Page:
Now it’s all siloed off into tinier spaces where content is trapped for eyeballs and engagement and there’s not nearly as much space for expression. Some of the conversation is broken up into 280 character expressions on Twitter, some on Instagram, and now people are aggregating content inside Substack. Substack at least has a feed I can subscribe to and a free form box to add a reply.

I appreciate Jeff’s comment about the “flywheel of social media”. We’re definitely going to need something like that to help power any resurgence of the blogosphere. I also like to think of it in the framing of “thought spaces” where the idea of a blog is to give yourself enough space to form a coherent idea and make an actual argument. Doing that is much harder to do on a microblog where the responses are also similarly limited. It just feels so rude to post 250 words in reply to a sentence or two that probably needed more space to express itself too.

I suspect that if we want a real resurgence of thought and discourse online, we’re going to need some new tools to do it. As Friedrich Nietzsche famously conceded to his friend Heinrich Köselitz “You are right — our writing tools take part in the forming of our thoughts.”

It would help if we could get back to the bare metal of the internet in which to freely operate again. Substack at least feels close to that, though it could be much better.

Can we have a conversational medium that isn’t constrained by a handful of corporate silos that don’t allow conversation across boundaries? Can we improve the problems of context collapse we’re seeing in social media?

I’d like to think that some of the building blocks the IndieWeb movement has built might help guide the way. I love their idea of Webmention notifications that allow one site to mention another regardless of the platforms on which they’re built. Their Micropub posting tools abstract away the writing and posting experience to allow you to pick and choose your favorite editor. They’ve got multiple social reader tools to let you follow the people and content you’re interested in and reply to things directly in the reader. I presented a small proof of concept at a recent education conference, for those who’d like to see what that experience looks like today.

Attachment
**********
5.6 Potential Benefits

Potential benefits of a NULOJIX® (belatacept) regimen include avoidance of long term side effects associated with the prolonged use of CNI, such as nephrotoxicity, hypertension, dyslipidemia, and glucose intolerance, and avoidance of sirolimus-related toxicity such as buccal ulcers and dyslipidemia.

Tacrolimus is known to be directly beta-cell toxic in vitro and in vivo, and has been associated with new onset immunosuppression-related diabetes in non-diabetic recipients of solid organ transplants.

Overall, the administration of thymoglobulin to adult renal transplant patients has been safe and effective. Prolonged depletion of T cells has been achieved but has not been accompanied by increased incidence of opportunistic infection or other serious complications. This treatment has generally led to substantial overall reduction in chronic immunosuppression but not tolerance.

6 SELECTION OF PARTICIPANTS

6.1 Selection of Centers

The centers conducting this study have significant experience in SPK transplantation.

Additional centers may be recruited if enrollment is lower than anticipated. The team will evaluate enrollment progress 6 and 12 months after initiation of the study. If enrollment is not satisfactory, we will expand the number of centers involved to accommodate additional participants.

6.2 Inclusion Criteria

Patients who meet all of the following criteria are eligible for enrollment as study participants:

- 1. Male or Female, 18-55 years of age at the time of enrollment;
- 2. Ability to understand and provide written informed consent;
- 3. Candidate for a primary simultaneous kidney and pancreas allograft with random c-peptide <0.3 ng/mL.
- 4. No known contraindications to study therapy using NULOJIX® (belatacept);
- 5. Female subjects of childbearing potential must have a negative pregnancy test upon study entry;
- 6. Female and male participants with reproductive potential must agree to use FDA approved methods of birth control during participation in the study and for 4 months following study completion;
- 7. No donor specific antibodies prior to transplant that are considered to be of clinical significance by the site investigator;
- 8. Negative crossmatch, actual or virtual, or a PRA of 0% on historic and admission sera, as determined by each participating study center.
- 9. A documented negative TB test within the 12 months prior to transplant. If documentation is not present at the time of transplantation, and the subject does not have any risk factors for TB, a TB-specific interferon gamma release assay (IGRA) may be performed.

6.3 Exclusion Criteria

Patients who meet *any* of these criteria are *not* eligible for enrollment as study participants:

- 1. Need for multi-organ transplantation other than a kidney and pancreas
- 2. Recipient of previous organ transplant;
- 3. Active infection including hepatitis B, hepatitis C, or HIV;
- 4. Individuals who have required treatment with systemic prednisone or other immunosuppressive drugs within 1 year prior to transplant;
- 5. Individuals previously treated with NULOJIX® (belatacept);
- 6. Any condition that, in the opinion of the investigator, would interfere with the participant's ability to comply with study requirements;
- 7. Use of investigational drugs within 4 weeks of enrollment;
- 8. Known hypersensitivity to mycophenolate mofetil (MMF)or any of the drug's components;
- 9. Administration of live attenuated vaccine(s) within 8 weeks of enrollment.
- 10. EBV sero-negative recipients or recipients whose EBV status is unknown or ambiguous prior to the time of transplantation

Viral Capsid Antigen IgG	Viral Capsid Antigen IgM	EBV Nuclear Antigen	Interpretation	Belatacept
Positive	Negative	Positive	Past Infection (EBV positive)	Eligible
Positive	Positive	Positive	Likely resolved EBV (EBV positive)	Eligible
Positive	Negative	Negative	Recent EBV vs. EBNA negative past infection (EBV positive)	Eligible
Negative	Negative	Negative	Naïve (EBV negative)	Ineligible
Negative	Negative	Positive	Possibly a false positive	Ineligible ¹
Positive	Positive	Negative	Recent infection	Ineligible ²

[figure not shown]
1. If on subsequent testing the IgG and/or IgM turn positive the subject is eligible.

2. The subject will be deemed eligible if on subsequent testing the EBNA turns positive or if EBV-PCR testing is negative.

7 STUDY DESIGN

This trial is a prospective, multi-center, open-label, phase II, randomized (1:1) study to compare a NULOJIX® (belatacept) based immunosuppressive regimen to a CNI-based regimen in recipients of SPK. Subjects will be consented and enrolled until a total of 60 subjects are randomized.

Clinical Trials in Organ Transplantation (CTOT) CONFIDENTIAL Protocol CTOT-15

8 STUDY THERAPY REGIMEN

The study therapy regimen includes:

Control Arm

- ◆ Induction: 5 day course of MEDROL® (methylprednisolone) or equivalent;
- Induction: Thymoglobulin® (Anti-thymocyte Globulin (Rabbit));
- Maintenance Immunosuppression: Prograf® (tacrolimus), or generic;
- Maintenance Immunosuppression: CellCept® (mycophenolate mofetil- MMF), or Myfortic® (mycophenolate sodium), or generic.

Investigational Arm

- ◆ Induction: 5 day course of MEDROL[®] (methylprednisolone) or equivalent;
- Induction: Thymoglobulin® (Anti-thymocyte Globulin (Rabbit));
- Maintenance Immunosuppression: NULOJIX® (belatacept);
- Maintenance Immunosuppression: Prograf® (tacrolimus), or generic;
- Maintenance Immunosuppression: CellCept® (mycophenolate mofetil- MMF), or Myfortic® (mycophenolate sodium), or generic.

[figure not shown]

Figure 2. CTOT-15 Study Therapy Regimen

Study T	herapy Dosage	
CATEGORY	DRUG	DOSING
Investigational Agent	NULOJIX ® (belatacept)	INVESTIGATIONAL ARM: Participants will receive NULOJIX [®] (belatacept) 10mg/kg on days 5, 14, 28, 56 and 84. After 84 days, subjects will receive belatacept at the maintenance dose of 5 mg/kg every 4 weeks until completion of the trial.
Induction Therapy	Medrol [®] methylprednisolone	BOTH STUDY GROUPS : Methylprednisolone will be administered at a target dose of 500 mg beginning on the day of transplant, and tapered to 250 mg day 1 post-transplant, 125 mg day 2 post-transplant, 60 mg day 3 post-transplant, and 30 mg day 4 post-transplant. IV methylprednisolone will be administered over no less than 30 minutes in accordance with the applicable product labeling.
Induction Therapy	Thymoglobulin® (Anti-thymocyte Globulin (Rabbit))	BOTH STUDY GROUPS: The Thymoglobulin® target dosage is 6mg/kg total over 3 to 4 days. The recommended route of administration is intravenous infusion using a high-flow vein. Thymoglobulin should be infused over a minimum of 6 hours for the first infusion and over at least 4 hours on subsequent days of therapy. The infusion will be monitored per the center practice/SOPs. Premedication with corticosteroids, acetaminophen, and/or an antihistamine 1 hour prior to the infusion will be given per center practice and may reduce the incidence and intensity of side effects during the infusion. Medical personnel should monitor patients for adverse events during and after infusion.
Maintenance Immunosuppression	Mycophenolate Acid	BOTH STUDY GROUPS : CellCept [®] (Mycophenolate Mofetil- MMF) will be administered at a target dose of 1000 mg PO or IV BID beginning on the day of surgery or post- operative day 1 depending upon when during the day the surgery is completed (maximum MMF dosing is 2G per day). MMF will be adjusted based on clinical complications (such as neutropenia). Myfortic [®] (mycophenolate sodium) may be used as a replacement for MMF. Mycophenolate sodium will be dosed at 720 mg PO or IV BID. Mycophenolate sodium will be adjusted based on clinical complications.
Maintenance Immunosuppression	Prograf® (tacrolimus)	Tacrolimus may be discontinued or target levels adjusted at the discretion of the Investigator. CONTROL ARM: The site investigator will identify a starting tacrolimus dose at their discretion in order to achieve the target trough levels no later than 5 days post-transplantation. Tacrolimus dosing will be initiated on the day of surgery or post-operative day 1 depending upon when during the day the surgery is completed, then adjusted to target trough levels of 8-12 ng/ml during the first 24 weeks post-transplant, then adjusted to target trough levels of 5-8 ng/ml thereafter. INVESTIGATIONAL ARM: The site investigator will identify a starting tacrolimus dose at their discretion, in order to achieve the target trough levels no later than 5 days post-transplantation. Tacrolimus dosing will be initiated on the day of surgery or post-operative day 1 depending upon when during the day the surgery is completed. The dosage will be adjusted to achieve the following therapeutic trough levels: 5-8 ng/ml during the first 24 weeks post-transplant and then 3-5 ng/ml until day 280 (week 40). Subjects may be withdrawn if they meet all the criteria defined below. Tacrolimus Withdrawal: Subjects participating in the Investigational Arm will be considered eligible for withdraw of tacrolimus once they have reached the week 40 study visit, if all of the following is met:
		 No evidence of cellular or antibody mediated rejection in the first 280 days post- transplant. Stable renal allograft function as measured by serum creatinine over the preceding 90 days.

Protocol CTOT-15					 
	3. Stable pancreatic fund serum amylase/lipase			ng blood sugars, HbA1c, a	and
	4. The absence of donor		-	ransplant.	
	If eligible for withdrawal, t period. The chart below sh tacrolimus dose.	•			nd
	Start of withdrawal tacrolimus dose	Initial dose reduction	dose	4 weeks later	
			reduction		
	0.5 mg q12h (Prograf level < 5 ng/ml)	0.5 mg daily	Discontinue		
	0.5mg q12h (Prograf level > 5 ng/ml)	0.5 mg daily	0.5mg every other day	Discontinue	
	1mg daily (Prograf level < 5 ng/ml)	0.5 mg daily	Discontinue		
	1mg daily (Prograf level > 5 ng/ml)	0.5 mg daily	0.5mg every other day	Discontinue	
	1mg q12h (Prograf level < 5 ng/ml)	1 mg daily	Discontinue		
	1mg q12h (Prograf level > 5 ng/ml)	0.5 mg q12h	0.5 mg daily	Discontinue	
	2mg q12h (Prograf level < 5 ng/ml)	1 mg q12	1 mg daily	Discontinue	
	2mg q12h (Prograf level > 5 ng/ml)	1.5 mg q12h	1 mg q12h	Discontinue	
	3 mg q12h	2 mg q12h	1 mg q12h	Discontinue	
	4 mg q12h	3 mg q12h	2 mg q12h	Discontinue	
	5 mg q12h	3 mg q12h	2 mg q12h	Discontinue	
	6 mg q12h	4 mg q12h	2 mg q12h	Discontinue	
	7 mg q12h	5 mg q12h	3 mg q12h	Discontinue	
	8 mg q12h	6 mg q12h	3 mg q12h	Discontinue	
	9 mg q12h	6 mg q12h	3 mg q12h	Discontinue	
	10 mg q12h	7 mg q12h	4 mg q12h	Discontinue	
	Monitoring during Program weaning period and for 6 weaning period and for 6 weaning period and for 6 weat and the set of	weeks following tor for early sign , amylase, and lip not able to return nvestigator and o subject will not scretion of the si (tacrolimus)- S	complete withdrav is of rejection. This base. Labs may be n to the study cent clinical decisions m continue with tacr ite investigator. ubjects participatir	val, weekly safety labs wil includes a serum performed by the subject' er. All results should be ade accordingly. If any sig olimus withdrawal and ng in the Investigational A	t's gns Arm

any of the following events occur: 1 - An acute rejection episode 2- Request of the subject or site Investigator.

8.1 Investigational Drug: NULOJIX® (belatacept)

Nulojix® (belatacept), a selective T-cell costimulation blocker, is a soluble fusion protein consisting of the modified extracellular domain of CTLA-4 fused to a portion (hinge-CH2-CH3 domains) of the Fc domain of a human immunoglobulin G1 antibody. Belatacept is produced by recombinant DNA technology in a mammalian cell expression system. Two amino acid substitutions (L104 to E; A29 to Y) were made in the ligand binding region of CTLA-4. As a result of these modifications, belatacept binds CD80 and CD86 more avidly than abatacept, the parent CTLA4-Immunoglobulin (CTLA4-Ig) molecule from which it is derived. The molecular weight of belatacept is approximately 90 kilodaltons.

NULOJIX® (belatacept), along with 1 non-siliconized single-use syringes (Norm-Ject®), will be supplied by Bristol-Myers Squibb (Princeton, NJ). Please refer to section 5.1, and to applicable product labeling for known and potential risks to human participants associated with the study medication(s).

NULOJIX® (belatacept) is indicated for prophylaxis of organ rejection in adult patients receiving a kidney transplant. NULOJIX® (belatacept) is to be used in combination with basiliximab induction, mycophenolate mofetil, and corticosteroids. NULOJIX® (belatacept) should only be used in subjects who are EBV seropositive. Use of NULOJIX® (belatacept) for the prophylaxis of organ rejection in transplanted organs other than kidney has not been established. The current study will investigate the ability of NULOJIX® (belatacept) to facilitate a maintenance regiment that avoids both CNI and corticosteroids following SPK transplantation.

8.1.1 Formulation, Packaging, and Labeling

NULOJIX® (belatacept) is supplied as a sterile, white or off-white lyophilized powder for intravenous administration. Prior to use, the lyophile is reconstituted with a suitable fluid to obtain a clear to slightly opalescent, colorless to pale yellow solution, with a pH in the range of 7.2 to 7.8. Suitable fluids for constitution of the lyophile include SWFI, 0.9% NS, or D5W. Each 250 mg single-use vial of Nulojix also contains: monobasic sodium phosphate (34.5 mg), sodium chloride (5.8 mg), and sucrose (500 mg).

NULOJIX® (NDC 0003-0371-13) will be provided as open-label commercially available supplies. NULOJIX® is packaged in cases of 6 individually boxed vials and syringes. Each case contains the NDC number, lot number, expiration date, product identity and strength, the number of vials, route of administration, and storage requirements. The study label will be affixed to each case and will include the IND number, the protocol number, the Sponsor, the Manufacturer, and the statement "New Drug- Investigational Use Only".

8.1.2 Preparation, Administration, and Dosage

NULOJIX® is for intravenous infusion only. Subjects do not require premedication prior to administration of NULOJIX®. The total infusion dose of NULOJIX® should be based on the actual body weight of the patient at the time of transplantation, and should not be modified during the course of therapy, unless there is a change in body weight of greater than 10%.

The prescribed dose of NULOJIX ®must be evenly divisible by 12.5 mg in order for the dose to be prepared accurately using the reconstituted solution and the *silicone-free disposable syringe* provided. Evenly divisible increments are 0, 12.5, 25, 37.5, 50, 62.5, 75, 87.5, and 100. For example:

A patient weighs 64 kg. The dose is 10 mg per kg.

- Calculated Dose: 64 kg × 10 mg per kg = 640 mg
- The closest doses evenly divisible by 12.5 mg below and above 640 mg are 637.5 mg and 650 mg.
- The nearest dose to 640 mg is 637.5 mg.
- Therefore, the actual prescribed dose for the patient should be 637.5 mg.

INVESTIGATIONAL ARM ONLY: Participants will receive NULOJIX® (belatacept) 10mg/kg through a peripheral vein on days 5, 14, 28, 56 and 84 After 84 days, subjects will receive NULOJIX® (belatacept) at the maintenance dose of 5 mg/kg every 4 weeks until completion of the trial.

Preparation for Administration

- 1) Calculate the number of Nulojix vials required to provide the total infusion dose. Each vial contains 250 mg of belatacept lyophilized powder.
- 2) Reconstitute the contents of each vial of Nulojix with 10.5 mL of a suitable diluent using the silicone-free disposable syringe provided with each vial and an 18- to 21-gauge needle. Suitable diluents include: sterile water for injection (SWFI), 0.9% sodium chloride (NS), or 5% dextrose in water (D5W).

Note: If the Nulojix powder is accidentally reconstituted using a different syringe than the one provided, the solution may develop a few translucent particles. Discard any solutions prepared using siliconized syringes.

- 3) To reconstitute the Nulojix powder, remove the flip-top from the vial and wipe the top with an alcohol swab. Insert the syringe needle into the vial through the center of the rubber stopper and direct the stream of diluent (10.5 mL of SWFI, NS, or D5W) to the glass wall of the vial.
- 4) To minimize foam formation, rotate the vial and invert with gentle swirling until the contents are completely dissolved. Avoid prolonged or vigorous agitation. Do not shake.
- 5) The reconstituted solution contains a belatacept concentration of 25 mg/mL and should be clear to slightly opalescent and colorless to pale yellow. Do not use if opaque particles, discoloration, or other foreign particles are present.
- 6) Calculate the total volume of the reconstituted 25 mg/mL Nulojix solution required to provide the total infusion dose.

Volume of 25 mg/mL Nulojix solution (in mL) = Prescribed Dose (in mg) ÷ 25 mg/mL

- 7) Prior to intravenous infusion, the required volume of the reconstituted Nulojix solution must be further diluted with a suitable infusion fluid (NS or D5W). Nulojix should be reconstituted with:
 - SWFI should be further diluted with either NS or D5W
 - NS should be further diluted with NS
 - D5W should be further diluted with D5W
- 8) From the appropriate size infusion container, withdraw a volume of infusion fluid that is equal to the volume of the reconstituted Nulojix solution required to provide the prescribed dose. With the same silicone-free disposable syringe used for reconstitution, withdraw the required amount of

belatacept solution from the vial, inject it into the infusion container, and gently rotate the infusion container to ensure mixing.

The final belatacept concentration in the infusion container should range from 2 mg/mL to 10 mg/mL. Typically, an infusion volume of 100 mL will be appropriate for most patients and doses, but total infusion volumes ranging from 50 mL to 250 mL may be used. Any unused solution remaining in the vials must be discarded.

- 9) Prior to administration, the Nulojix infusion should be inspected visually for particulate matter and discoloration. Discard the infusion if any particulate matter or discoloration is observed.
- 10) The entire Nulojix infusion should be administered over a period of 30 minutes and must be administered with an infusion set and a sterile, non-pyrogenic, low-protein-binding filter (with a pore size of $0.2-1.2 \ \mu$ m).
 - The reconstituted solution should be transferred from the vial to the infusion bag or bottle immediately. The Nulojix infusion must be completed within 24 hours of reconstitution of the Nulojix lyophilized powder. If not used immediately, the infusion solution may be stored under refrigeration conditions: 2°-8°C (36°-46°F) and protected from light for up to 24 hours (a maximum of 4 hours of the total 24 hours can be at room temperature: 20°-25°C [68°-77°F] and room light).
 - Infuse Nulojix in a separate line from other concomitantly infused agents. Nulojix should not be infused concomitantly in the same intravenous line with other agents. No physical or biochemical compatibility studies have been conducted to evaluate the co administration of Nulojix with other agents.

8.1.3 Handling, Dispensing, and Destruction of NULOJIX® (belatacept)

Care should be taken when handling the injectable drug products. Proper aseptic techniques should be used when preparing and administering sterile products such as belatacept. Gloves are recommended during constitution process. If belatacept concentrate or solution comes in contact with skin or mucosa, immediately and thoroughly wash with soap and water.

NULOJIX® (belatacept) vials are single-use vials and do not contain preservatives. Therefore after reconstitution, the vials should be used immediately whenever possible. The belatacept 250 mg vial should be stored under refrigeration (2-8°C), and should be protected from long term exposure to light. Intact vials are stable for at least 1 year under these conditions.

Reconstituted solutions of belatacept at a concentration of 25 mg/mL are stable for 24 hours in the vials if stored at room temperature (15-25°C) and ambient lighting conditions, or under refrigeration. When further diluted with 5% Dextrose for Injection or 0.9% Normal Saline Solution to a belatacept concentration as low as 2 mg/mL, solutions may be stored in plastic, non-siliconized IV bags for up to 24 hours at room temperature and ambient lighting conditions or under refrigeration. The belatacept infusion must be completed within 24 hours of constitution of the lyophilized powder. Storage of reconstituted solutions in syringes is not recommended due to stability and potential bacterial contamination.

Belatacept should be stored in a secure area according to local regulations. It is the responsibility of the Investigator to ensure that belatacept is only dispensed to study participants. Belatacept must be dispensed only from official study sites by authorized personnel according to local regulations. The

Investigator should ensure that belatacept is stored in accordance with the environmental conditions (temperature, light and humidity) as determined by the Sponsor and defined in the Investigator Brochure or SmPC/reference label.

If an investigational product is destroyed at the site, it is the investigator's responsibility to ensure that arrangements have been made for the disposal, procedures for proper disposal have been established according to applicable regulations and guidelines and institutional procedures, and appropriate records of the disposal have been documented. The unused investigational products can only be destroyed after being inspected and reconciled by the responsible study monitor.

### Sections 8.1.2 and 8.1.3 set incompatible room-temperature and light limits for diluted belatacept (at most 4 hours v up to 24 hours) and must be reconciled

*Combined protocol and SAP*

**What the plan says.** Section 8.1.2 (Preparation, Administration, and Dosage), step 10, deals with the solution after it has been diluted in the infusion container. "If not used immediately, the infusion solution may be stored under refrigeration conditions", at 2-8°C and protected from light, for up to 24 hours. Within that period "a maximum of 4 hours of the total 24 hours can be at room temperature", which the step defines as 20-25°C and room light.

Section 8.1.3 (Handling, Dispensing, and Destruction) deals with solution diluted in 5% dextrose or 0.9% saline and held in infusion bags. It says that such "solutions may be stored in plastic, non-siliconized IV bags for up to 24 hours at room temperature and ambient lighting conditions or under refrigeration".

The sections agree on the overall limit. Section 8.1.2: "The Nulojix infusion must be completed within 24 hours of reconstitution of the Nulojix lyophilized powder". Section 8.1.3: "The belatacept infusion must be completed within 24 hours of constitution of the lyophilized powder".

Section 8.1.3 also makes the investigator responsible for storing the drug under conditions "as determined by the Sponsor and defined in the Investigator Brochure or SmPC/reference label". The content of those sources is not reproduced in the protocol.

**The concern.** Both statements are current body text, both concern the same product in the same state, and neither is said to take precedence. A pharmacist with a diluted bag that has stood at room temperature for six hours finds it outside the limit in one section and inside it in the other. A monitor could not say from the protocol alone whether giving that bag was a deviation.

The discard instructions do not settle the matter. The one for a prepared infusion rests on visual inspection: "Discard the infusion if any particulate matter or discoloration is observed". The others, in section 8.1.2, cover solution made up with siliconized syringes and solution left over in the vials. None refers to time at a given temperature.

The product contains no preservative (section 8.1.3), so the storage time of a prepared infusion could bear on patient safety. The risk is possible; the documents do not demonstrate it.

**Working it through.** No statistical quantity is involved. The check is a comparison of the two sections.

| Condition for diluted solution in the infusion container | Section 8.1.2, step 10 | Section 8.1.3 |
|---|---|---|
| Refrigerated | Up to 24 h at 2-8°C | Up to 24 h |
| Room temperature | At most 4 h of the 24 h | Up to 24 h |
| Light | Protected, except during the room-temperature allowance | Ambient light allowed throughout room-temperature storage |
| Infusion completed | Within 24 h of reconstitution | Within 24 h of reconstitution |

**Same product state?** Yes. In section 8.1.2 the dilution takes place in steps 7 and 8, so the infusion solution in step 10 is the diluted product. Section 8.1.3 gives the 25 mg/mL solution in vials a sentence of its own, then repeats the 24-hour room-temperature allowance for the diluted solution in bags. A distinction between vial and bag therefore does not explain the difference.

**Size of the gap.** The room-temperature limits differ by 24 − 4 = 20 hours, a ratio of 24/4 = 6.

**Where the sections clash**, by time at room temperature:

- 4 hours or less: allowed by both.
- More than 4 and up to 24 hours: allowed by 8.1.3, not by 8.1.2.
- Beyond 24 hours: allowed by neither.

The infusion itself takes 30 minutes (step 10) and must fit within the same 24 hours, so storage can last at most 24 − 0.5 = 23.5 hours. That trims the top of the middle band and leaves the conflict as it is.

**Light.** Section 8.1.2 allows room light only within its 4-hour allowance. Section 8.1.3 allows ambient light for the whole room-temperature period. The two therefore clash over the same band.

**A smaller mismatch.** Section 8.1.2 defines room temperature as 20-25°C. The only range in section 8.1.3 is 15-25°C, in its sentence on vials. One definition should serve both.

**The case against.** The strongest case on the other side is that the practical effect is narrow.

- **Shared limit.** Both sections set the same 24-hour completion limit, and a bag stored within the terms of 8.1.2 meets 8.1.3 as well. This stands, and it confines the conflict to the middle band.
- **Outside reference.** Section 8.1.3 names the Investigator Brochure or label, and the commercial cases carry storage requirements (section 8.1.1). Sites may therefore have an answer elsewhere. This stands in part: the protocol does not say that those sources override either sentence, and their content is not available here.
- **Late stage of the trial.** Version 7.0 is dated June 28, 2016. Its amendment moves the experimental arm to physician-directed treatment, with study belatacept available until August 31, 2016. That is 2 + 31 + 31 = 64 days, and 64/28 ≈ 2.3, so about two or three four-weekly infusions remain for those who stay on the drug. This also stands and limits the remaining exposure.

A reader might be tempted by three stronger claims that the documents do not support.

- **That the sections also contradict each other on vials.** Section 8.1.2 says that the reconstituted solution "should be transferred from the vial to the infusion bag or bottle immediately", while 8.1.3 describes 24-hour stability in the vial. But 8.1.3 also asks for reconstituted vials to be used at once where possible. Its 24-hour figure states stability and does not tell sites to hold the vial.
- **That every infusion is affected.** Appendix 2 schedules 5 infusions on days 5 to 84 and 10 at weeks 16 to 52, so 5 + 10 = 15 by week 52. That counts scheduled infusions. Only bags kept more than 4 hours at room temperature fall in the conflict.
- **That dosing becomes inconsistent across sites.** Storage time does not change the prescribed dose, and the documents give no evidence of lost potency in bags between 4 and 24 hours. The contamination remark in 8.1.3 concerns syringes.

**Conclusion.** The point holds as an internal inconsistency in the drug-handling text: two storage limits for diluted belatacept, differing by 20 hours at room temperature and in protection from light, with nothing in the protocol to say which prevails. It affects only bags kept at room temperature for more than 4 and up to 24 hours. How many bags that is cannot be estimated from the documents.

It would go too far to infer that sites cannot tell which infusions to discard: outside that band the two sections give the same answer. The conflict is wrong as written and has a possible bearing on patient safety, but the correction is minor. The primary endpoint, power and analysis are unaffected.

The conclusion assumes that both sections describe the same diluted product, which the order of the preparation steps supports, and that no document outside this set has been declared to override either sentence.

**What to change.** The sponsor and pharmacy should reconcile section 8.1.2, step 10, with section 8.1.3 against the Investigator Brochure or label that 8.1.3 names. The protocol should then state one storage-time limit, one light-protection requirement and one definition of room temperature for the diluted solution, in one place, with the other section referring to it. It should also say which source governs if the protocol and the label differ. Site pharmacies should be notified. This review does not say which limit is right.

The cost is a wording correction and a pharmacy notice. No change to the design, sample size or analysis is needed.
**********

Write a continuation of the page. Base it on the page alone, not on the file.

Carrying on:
Perhaps if more platforms opened up to these ideas and tools, we might be able to return, but with a lot more freedom and flexibility than we had in the nostalgic blogosphere?

Yet, we’ll still be facing the human work of interacting and working together. There are now several magnitudes of order more people online than there were in the privileged days of the blogosphere. We’re still going to need to solve for that. Perhaps if everyone reads and writes from their own home on the web, they’re less likely to desecrate their neighbor’s blog because it sticks to their own identity?

There’s lots of work to be done certainly, but perhaps we’ll get there by expanding things, opening them up, and giving ourselves some more space to communicate?

Domains at Domains

I mentioned it as an anecdotal observation in my talk, so I went back and counted the appearances of online identifiers on the 159 re-mixable badges for the OERxDomains 21 Conference. I counted 91 twitter handles, 15 domain names, and 1 Instagram handle.

There were a couple people who used email addresses. A few people listed multiple twitter handles, and one enterprising person (not me!) listed three domain names.

Because the badges were customizable, people (or their animals and a few organizations) had the individual choice of what text to put on their personal badges.

Hopefully we’ll do better on using domain names at the next domains-related conference. 😜

A Twitter of Our Own at OERxDomains 2021 Conference

The Association of Learning Technology and Reclaim Hosting hosted the OERxDomains 2021 Conference last week.

They’ve just opened up the entire conference program with links to all of the sessions and videos for those who’d like to watch them.

You’ll see my presentation video embedded above. If you’d like you can also watch it in the custom player made for the conference, though I notice that it doesn’t replay the live chat.